Graphic Design Stack Exchange is a question and answer site for Graphic Design professionals, students, and enthusiasts. Join them; it only takes a minute:

Sign up
Here's how it works:
  1. Anybody can ask a question
  2. Anybody can answer
  3. The best answers are voted up and rise to the top

I was following a tutorial related to the construction of a web template using Photoshop. I have found this image that shows the use of the guides:

Photoshop Guides

I have no problem placing a guide into my canvas, but I have trouble understanding what unit of measurement is used in this case. I think that this uses pixels, is that right?

My problem is that if I set the rulers to use pixels in Photoshop, I do not have these ruler increments: 0, 50, 100, 150, and so on... Instead, I have different increments: 0, 20, 40, 60 and so on...

So I have some doubts related to the active unit of measurement. Can I change the displayed increments to have something exactly like the previous image?

share|improve this question

The rulers in your image could be pixels, points, percents, millimeters.... there's really no way for us to tell specifically merely by looking at an image. Right-Click/Control-Click directly on one of the rulers to pop up the measurement selector, that will tell you want the rulers are set to and allow you to change them if needed.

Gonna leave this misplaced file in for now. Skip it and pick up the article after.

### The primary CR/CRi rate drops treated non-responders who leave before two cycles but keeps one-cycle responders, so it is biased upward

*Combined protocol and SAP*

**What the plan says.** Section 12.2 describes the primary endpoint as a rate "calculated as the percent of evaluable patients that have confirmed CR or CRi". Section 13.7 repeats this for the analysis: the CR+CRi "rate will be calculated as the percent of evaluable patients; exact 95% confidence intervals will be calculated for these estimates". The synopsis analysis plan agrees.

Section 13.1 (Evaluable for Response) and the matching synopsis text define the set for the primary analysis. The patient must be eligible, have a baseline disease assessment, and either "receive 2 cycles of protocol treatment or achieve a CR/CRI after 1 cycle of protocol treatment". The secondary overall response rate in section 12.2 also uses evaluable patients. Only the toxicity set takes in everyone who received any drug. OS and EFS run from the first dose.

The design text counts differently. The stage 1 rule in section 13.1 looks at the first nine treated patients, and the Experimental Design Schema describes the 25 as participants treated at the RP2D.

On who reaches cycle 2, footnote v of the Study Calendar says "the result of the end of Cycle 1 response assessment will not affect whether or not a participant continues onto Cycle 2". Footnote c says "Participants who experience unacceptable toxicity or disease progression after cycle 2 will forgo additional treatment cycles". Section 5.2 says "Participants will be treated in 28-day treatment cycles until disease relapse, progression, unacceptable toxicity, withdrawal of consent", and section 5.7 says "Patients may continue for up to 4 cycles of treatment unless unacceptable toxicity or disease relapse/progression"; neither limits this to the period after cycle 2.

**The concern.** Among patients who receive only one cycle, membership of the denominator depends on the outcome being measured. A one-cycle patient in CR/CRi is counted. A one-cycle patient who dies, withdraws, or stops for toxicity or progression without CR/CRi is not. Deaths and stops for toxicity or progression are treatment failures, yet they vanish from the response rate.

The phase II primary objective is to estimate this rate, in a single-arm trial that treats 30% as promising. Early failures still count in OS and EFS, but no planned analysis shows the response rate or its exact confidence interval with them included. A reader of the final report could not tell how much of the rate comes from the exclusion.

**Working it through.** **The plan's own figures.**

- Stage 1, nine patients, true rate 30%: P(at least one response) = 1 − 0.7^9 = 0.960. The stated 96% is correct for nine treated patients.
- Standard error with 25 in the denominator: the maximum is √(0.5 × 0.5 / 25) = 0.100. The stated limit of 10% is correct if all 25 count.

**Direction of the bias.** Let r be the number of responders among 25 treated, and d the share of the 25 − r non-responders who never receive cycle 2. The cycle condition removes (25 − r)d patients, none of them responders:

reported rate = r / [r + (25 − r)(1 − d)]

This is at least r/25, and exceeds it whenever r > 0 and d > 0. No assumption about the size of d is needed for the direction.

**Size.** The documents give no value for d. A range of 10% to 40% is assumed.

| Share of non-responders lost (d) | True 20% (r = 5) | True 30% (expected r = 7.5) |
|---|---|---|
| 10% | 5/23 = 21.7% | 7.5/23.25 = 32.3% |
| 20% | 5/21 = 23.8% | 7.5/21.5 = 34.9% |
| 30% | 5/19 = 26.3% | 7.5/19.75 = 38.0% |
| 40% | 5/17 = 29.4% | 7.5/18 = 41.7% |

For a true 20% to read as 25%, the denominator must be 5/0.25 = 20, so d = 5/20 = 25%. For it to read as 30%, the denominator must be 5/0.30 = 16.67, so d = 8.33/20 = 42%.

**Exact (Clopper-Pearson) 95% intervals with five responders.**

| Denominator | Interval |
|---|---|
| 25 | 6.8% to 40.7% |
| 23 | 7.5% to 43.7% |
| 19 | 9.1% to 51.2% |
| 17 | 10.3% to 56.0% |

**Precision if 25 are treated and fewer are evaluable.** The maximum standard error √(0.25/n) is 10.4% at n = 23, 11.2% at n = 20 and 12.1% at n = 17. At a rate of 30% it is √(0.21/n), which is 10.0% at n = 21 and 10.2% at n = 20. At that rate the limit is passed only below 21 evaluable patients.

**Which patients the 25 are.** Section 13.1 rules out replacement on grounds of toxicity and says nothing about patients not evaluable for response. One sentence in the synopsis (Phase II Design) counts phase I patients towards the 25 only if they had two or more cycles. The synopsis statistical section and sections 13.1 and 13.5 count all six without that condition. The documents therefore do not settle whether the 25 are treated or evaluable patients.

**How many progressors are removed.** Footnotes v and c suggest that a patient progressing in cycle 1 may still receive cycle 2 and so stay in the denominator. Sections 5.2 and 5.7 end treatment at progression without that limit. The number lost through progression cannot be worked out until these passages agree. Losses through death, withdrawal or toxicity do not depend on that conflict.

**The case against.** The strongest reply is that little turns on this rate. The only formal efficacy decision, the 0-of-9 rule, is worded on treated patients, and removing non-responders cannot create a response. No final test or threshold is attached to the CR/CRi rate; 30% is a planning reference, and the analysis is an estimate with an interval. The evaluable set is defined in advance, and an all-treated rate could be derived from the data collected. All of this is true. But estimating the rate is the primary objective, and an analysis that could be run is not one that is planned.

Realize that the rulers change based upon zoom level. If you need to more clearly see smaller divisions in the ruler, zoom in on the document.

Because rulers are standard measurement values, there is no way to manually configure their divisions.

If you need manual division, you may want to look at the Photoshop Preferences under Guides, Grids & Slices. There you can set divisions and subdivisions to a custom value for the Grid. Then merely turn on the Grid in the View Menu after setting your division values (View > Show > Grid)

share|improve this answer

Your Answer


By posting your answer, you agree to the privacy policy and terms of service.

Not the answer you're looking for? Browse other questions tagged or ask your own question.